• API_KEY: standard API key (not an admin API key; note that forward slashes (/) in API keys must be encoded (replaced) by %2F to make them URL safe if they are used in terminal commands like git clone, which is used in the script below)
    • CLUSTER_DOMAIN: URL associated with a specific Algorithmia cluster (the portion of the URL after the https:// protocol)
    • ALGO_OWNER: account or org that owns the algorithm
    • ALGO_NAME: algorithm name (this is the name as it appears in the URL; not the display name, which may contain spaces)
    • ALGO_VERSION: [optional] the version of the algorithm to be migrated (if included, this will only be part of the Git URL for the source algorithm; versioning of the destination algorithm is handled during the algorithm-publishing step)
  4. From a single local directory (this creates sibling child directories):
    1. Clone the destination algorithm.
    2. Clone the source algorithm.
  5. Copy the algorithm code from the source directory (i.e., the directory with code from the source algorithm; not the /src folder) into the sibling destination directory. Do NOT copy over the .git directory; each repository (source and destination) has its own Git history and remote origin that must remain independent.
  6. Stage modified files and commit the changes with a message.
  7. Push the new code from the local destination directory to the cluster. This action triggers a build on the server side, so there isn’t an explicit build step.
  8. Publish the new destintation algorithm version. You won’t be able to keep the algorithm version numbers in sync between source and destination, because you can only incrementally increase the version number of an algorithm when you publish it, and there could potentially be several published source algorithm versions between algorithm migrations. Therefore, you may want to consider tracking distinct version numbers that you can then mapping them to each other (e.g. version numbers associated with “dev” and “prod”).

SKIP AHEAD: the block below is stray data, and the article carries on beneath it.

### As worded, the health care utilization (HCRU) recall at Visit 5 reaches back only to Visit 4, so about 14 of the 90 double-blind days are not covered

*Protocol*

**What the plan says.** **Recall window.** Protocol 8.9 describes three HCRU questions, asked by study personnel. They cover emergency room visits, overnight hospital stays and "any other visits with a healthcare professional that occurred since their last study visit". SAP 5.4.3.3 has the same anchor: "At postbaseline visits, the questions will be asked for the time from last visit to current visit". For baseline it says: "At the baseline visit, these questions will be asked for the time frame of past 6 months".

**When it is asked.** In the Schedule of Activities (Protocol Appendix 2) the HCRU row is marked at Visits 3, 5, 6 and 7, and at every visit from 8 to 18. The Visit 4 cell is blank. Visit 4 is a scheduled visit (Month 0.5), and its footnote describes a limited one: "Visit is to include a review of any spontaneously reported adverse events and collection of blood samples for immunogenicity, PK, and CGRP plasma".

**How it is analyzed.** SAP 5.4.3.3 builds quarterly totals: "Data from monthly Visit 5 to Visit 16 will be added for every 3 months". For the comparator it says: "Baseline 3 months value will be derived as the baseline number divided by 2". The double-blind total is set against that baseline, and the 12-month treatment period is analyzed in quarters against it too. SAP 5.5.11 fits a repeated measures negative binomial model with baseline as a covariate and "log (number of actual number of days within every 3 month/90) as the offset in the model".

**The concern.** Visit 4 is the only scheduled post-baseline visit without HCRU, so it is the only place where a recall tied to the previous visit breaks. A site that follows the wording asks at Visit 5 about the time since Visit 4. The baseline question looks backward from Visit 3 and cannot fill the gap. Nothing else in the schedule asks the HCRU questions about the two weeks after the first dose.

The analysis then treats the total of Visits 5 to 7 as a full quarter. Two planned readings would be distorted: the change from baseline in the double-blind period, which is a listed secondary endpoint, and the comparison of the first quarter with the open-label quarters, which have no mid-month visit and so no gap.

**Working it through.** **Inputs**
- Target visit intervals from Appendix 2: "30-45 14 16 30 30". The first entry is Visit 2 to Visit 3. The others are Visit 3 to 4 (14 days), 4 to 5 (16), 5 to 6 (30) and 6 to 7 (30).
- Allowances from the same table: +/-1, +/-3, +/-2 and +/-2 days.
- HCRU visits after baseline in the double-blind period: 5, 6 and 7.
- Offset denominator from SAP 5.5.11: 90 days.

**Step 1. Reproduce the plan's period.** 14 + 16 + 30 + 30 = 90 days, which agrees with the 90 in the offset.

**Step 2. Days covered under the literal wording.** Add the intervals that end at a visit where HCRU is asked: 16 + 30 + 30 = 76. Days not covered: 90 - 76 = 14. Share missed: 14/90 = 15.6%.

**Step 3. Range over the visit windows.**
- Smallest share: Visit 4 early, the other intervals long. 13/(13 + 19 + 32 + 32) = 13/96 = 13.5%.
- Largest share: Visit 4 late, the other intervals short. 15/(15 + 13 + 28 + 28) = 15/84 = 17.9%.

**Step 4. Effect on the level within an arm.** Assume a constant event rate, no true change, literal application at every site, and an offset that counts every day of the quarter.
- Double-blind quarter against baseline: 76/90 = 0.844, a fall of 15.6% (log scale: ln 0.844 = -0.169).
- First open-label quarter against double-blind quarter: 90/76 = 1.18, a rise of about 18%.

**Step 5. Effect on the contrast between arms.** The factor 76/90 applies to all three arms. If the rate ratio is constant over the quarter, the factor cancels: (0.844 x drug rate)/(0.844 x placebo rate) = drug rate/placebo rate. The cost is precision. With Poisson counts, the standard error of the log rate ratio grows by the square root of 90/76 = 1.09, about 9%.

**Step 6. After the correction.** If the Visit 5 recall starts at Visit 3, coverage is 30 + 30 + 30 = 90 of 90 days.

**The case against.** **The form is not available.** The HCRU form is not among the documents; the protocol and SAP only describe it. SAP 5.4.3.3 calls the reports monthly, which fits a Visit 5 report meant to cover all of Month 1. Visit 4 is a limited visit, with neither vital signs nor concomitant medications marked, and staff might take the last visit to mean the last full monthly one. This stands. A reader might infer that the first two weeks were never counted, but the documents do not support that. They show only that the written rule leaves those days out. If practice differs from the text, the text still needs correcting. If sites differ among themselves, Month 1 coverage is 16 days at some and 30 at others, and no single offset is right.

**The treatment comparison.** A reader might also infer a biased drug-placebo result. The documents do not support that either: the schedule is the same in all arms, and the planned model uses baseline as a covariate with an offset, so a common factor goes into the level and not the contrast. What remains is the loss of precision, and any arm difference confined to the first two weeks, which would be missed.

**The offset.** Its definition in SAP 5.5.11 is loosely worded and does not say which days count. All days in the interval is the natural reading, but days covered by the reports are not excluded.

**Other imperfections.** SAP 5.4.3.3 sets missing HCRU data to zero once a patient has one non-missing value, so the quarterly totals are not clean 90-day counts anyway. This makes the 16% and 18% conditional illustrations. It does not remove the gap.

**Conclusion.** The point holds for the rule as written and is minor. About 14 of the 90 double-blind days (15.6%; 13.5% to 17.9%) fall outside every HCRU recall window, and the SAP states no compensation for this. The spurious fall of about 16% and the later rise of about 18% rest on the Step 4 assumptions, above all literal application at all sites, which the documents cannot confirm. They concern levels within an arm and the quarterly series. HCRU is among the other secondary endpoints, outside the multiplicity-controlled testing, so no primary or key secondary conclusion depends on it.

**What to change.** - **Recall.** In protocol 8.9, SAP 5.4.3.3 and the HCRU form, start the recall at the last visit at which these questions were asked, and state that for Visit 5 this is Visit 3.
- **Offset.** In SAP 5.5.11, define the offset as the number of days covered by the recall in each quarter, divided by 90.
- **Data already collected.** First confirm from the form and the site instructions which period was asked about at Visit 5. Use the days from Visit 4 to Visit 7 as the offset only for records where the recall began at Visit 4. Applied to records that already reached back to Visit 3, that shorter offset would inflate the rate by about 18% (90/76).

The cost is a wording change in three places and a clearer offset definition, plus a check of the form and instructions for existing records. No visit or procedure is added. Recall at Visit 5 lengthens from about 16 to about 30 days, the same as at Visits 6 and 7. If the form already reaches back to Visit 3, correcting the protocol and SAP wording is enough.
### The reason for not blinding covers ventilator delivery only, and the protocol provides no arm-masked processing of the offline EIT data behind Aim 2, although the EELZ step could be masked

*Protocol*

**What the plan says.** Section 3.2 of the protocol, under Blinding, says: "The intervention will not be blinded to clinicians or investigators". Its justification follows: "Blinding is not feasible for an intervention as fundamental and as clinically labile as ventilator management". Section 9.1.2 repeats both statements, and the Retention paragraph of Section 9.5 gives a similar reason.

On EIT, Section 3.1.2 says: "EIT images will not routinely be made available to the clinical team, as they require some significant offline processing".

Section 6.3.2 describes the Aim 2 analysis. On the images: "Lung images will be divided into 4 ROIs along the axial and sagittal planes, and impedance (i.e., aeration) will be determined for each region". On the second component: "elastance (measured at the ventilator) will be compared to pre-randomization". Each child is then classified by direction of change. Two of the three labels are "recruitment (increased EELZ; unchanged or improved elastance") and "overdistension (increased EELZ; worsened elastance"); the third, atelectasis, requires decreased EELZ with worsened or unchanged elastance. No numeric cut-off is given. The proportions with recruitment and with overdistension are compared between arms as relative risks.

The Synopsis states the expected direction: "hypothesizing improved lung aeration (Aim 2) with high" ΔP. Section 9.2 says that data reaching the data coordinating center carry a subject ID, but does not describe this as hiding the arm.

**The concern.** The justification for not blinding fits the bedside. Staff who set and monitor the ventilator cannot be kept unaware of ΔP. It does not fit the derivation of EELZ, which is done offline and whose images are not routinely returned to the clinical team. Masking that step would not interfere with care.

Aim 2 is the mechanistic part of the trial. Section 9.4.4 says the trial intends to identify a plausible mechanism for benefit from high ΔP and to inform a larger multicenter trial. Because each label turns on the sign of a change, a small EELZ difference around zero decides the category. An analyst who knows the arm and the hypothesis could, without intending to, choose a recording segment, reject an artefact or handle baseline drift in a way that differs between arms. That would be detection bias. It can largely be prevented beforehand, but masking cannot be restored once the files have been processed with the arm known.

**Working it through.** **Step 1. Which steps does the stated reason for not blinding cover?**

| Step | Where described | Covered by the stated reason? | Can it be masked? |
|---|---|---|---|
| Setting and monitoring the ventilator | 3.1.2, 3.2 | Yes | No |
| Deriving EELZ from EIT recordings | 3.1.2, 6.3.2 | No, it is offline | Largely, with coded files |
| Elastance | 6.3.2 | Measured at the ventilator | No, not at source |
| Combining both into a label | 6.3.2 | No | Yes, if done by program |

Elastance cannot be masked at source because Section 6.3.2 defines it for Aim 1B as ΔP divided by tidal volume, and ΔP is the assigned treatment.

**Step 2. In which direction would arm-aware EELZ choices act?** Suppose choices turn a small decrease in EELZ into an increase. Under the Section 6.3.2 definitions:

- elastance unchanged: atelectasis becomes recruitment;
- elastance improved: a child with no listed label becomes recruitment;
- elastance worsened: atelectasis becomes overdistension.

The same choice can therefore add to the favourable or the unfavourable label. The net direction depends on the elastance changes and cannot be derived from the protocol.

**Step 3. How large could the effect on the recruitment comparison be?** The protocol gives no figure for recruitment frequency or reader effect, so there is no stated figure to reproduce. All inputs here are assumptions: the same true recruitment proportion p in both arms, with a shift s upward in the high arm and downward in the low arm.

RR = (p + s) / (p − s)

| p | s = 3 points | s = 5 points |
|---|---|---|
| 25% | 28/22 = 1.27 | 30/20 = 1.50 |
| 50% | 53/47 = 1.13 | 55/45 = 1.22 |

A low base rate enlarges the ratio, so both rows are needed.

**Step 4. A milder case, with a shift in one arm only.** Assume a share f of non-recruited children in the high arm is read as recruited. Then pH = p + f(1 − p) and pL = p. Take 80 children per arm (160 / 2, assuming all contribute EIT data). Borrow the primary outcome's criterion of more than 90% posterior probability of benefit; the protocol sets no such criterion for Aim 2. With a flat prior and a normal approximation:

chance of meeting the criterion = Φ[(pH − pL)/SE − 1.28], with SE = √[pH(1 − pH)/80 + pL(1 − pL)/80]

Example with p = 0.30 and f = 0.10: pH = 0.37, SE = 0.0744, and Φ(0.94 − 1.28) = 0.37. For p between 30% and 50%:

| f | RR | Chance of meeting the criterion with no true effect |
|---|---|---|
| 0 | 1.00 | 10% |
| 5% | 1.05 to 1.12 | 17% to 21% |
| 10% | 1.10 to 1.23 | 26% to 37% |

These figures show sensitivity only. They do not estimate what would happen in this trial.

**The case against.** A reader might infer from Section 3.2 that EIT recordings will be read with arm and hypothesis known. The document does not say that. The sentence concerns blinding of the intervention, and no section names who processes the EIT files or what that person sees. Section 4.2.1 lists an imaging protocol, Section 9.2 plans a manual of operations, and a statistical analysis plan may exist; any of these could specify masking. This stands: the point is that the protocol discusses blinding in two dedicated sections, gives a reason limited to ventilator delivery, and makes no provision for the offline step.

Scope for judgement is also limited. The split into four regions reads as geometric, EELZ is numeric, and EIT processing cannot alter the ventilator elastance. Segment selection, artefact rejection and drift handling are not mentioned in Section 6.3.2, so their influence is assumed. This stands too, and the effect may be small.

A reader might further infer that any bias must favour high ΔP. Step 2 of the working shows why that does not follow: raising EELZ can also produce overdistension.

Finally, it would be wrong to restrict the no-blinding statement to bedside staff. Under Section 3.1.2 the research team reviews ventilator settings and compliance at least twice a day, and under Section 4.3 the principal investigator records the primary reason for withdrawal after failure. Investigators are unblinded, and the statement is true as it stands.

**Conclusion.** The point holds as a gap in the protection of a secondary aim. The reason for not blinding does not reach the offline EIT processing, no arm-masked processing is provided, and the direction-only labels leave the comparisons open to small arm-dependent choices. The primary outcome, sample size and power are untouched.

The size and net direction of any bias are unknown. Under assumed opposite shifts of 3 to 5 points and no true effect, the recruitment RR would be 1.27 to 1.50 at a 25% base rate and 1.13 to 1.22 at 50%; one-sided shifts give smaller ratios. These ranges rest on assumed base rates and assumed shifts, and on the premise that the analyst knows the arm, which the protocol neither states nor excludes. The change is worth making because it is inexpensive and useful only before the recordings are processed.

9. If this is a promotion workflow and the process is to be repeated multiple times (as opposed to a one-and-done migration), for each iteration:
    1. In the directory for the source algorithm, pull down the latest changes.
    2. Repeat steps 5 through 8.


The shell script below provides a generic automated solution for steps 2-7 from above. The steps before and after this can be automated as well, using the methods available through our API (e.g., using cURL or one of our language clients). Remember from step 2, above, that in order to migrate source code using Git, the algorithm (i.e., the metadata and template source code repository that constitutes an algorithm) must first exist on the destination cluster.

As a security best practice, we recommend using environment variables to store API keys. This script assumes that the environment variables SOURCE_ACCOUNT_API_KEY and DEST_ACCOUNT_API_KEY are available at runtime, but they could also be specified with the same VARIABLE="value" syntax if you need to hard-code them.